FOR ALMOST two decades subsequent to World War II, federal support for science and technology in the United States reached a magnitude never before equalled. Especially during the period 1953 to 1965, there occurred a sharp and sustained increase of huge proportion. While total expenditures by all sectors of the economy increased at an average rate of 13% per year, the contribution of the federal government to science grew at the rate of nearly 20% per year.1 It was in this period that a great national research program in the health sciences developed, followed by public demand for increasing services in health, education, and welfare.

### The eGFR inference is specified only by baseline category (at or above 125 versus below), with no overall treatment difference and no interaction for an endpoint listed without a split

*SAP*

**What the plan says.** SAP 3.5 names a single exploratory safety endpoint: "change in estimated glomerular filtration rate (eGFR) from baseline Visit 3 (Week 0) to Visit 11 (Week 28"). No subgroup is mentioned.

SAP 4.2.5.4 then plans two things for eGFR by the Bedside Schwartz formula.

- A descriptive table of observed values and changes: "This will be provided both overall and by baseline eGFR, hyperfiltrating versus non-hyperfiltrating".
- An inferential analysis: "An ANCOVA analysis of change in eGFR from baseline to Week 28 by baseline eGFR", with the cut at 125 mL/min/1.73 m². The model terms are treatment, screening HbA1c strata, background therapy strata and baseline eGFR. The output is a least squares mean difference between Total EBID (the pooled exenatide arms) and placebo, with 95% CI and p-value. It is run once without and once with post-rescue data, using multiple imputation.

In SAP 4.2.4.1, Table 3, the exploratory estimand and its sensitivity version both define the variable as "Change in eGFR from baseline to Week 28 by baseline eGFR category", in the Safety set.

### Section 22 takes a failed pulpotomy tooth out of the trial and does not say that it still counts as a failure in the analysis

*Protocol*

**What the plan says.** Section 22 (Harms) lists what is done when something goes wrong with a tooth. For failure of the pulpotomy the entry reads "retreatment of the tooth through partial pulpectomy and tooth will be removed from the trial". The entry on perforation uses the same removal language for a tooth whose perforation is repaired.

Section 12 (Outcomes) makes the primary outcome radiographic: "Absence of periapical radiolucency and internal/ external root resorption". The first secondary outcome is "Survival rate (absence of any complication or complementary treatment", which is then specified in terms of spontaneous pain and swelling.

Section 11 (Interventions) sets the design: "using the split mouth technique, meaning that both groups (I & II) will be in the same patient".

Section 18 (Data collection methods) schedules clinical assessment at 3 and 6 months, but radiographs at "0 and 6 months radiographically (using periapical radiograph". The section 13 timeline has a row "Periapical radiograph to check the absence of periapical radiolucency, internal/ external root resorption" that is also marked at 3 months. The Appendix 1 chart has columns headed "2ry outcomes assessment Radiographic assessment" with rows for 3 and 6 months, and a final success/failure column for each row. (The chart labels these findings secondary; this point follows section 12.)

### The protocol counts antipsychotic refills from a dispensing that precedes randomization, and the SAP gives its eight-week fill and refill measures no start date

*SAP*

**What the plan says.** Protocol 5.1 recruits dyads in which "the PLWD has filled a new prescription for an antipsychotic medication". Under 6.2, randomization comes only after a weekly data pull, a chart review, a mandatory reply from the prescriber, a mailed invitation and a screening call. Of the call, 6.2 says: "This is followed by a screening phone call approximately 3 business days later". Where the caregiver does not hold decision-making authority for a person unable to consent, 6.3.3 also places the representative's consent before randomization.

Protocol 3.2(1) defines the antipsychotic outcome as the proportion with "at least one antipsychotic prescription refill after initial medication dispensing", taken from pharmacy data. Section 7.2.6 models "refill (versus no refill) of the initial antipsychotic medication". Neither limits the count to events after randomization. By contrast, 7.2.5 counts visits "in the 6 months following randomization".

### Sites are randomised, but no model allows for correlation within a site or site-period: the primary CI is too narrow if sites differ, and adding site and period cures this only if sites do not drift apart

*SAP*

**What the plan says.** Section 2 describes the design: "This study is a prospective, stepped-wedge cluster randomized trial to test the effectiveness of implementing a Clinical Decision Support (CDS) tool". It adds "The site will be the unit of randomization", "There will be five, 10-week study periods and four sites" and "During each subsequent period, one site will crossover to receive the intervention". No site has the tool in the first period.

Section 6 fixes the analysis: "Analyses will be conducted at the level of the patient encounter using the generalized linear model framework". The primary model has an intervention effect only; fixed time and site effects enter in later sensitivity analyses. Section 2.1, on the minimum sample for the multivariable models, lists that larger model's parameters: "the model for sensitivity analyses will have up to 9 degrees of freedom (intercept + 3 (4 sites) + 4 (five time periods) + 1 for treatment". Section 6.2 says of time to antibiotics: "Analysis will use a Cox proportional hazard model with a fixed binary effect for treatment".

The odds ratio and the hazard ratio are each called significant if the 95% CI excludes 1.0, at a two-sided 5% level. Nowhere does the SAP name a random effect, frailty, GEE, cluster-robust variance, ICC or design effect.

Health sciences libraries, as strategies in attaining the objectives of research, teaching, and health care provision, were in turn affected by increased production of information and began to experience difficult problems in its handling and control. In the early postwar period, they were still
Crawford S. Medical School Libraries in the United States 1960 through 1975. JAMA. 1977;237(5):464–468. doi:10.1001/jama.1977.03270320042020
Customize your JAMA Network experience by selecting one or more topics from the list below.
Create a personal account or sign in to: